UPDATE: The judge has denied the argument and declined the DNA testing. According to a WREG reporter who was inside the courtroom, the judge denied the DNA testing because her hands were tied due to current legislation.
WEST MEMPHIS, Ark. (WREG) — It has been almost 30 years since the bodies of three boys were found naked and hog-tied in West Memphis. Three teens were charged and convicted for the deadly attack. The trio was later released after entering a plea.
There was a large law enforcement presence outside the West Memphis District Courthouse Thursday, where there were also a large number of spectators who have been closely following a case dating back nearly three decades.
One of the men sent to prison will be back in court Thursday to clear his name. Damien Echols was just 18 years old when police charged him and two other teens, all known as the “West Memphis Three,” with the murders.
One of the men convicted back in 1994, Jason Baldwin, traveled nearly 700 miles to show his support for Damien Echols.
“I am innocent, Damien is innocent, Jessie is innocent and we deserve to have our lives back,” Baldwin said.
The group was convicted and locked up for 18 years before a judge threw out the case and released them under an “Alford Plea.” This meant that they were still guilty despite maintaining their innocence.
Baldwin is arguing after fighting to get out of confinement, they are now fighting to clear their names.
“We deserve to have our lives back, and to have the honor of our names back,” Baldwin said.
Echols and his legal team urged a judge to let them test the evidence for DNA. The group has been calling for DNA testing for years as they try to prove that Echols, Jessie Misskelly, and Jason Baldwin were not involved in the killings.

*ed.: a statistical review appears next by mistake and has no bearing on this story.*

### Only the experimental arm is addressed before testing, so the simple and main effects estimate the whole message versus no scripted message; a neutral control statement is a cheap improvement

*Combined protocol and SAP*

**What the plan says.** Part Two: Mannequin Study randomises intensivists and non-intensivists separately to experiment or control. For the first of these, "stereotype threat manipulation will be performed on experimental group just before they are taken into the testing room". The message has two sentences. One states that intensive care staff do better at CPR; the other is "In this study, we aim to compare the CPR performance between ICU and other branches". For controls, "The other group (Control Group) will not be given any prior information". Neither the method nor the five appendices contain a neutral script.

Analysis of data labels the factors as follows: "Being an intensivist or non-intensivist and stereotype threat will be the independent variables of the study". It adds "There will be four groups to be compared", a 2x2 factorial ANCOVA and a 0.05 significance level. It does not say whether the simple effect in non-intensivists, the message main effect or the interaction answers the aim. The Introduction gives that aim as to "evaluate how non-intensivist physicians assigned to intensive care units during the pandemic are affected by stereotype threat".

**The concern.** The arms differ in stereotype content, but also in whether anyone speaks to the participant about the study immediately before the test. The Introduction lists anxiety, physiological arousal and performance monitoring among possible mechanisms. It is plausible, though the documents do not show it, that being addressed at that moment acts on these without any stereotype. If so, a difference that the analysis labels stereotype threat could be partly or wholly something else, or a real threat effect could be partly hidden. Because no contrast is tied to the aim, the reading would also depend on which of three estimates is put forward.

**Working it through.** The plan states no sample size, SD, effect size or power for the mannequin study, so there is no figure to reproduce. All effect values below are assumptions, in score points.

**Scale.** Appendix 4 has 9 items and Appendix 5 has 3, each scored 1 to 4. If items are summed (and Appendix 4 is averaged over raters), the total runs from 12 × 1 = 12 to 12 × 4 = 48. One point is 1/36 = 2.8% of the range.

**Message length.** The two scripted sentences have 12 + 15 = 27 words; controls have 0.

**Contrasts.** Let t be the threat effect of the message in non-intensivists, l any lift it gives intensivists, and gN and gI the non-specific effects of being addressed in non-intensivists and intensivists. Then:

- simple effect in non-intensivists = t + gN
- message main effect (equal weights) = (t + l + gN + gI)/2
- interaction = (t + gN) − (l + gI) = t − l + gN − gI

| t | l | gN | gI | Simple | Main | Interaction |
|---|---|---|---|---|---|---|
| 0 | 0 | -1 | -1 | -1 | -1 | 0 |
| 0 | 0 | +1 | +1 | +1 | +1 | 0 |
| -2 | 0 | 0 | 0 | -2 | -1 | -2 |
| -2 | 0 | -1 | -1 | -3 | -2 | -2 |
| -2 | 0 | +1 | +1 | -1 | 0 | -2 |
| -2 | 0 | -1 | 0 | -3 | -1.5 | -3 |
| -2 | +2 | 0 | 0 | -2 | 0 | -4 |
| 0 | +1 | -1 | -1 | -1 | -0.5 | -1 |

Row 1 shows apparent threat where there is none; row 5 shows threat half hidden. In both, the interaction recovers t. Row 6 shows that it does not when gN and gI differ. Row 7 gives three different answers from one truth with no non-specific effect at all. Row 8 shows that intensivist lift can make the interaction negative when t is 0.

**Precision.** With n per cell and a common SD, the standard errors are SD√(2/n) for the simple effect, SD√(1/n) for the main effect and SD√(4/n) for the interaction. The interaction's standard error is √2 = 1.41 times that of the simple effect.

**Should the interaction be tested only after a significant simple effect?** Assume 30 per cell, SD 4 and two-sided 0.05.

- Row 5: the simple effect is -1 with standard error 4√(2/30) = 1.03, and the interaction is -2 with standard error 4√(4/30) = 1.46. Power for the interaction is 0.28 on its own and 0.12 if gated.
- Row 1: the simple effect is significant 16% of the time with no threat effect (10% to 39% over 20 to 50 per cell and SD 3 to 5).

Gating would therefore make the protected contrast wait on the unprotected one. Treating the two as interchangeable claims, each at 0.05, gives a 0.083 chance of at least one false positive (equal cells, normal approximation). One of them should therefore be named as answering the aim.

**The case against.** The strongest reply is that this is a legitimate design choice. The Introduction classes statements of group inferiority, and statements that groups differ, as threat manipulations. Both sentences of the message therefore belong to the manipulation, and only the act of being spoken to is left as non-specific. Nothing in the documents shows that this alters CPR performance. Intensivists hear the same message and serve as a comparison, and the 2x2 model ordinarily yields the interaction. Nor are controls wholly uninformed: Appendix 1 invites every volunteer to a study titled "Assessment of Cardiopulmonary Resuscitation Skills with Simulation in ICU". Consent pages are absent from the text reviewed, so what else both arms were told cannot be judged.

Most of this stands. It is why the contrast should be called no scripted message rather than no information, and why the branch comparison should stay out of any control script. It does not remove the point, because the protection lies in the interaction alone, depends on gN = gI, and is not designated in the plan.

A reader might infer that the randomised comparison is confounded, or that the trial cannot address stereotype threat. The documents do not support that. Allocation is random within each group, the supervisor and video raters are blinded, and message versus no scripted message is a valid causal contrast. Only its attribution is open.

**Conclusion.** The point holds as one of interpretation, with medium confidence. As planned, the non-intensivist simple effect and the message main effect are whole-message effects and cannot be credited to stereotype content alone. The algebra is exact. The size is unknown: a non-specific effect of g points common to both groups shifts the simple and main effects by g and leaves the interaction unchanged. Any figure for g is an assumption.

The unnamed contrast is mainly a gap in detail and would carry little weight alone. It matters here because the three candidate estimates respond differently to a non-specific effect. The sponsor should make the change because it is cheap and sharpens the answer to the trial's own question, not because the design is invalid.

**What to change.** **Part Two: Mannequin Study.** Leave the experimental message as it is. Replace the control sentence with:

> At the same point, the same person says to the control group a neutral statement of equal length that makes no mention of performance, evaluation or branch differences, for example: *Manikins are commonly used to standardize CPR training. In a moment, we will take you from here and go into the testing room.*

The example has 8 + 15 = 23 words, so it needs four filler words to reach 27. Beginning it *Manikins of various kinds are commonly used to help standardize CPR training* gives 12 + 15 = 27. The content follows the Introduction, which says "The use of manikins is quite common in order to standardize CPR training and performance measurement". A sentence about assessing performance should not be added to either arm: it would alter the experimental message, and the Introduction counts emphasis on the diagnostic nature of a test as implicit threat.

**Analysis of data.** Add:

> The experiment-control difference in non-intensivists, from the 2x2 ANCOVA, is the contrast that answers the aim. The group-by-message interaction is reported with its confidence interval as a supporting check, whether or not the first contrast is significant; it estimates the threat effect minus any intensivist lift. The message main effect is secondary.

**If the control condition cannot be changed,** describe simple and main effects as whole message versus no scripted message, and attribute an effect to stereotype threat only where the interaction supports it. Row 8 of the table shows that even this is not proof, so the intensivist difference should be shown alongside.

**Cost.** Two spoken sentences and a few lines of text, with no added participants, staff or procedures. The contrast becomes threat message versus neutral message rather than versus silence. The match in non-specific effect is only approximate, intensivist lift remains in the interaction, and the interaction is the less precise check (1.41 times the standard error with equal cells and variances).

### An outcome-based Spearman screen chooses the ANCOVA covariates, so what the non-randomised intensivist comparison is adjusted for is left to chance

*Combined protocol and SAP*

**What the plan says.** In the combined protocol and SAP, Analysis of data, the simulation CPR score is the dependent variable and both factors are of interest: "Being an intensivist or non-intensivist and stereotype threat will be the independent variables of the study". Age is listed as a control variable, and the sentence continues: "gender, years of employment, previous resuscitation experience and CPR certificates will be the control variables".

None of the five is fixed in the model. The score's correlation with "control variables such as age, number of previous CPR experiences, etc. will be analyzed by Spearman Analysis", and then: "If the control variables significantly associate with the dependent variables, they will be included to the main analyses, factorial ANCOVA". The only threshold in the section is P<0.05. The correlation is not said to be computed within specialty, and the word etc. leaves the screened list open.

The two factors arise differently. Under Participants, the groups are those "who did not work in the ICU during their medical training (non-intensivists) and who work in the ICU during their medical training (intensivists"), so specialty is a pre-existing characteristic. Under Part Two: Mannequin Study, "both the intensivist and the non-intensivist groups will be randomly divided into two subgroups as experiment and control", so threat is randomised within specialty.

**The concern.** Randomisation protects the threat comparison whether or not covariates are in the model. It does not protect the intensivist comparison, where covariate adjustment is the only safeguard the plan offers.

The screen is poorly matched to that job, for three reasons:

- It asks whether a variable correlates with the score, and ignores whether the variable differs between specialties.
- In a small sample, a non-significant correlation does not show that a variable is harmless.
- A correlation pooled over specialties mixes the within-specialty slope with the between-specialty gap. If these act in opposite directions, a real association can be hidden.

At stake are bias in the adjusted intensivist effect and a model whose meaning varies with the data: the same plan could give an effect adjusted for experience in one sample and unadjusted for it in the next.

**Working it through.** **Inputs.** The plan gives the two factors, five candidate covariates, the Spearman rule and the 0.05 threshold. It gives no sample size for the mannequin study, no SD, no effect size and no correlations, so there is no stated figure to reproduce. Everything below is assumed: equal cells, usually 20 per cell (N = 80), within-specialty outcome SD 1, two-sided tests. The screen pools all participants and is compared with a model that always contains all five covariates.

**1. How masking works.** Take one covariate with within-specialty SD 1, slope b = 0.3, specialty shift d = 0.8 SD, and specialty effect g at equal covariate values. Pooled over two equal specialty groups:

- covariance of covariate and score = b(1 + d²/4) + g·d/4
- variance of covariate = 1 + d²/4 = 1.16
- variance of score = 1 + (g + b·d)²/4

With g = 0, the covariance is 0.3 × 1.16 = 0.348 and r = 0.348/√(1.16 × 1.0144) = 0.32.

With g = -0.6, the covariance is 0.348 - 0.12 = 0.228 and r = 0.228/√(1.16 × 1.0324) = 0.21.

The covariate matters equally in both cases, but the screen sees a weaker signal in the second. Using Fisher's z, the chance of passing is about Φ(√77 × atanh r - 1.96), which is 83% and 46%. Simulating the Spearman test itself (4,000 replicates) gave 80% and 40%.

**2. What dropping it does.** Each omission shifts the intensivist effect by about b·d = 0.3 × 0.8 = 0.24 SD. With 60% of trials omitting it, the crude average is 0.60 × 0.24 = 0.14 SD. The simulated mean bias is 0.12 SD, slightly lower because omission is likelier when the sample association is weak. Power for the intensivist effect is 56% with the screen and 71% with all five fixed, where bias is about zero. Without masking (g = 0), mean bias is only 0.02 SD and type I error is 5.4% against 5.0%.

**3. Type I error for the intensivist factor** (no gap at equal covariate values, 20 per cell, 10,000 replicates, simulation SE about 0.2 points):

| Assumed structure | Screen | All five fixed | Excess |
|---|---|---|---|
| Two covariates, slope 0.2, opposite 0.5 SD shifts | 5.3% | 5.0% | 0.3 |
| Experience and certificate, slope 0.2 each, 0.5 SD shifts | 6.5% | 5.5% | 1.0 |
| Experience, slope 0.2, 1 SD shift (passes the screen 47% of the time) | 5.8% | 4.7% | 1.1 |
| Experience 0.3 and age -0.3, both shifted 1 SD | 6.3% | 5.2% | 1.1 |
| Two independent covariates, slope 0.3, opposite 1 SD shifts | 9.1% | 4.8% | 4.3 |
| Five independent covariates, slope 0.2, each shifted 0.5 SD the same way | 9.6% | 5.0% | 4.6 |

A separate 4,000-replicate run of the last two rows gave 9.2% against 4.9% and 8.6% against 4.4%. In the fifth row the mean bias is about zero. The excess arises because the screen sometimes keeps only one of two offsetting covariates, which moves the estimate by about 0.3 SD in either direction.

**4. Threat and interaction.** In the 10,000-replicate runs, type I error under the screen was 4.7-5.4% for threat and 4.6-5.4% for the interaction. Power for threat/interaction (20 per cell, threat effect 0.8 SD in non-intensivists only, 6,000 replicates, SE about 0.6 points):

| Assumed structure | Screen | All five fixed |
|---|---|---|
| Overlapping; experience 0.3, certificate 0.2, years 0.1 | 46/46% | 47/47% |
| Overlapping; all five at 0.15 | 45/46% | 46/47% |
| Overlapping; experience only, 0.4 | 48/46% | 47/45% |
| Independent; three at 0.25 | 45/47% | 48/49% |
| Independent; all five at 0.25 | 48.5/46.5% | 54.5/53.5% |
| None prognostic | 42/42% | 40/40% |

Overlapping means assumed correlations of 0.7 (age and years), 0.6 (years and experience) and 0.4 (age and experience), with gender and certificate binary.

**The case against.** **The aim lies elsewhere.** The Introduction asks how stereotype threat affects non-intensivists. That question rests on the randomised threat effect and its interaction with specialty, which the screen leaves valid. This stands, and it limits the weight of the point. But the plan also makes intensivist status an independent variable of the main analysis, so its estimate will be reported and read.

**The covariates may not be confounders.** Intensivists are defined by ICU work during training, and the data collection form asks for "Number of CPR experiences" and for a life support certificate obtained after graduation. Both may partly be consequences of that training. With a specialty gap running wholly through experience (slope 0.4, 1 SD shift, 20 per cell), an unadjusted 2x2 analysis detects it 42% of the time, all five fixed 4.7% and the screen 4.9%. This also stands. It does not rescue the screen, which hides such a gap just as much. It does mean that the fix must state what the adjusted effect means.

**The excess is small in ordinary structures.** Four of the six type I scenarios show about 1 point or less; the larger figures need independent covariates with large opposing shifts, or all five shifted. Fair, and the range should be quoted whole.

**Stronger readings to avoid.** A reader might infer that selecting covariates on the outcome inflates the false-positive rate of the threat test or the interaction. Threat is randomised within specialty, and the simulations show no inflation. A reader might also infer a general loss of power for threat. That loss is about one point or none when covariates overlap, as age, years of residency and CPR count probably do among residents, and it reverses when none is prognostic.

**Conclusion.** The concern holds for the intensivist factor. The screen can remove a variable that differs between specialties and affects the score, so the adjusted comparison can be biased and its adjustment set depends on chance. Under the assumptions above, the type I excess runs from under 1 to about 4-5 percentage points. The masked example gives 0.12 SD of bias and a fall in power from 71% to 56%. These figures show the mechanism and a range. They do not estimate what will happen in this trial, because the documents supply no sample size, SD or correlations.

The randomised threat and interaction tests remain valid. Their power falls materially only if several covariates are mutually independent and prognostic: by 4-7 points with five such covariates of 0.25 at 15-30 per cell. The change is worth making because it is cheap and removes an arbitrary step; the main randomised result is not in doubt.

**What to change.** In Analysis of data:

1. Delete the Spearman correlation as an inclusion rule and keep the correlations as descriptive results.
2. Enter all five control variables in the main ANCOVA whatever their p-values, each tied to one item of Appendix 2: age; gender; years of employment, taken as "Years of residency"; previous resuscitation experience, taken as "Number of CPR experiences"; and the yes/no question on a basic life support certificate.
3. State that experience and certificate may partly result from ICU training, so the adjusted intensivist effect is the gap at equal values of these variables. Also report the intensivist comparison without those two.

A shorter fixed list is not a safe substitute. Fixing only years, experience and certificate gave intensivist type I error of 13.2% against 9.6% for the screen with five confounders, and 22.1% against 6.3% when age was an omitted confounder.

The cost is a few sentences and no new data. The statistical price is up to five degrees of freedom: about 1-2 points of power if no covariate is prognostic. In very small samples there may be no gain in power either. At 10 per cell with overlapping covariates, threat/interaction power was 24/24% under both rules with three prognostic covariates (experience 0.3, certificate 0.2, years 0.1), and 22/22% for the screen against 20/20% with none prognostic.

They want to test DNA evidence on ligatures used when tying up the three little boys, who were discovered dead. However, prosecutors argue any DNA testing could forever alter the evidence.
Judge Tonya Alexander, throwing up her hands, said they were tied because of a law, that states in Arkansas, anyone petitioning for new DNA testing must still be imprisoned.
“All we need is a simple change in the legislation to say ‘hey look, anyone where there is new evidence and it can help them in a case where they are convicted whether they are in custody or not in custody should be able to have the opportunity to test it,” Patrick Benca said, Echols’ attorney.
It’s a test of patience for Damien Echols – a man who said he is still in the fight of his life.
“I felt like they would rather nick-pick at aspects of the law then find out who actually killed these children,” Echols said.
Prosecutors while in court nodded in agreement regarding the state statue when it comes to DNA testing for those who are no longer behind bars.
They argued according to the letter of the law this case is now closed. The judge agreed.
However, Echols and his team said they will continue in their effort to clear his name. Echols’ attorney said they plan to appeal this decision with the Arkansas Supreme Court.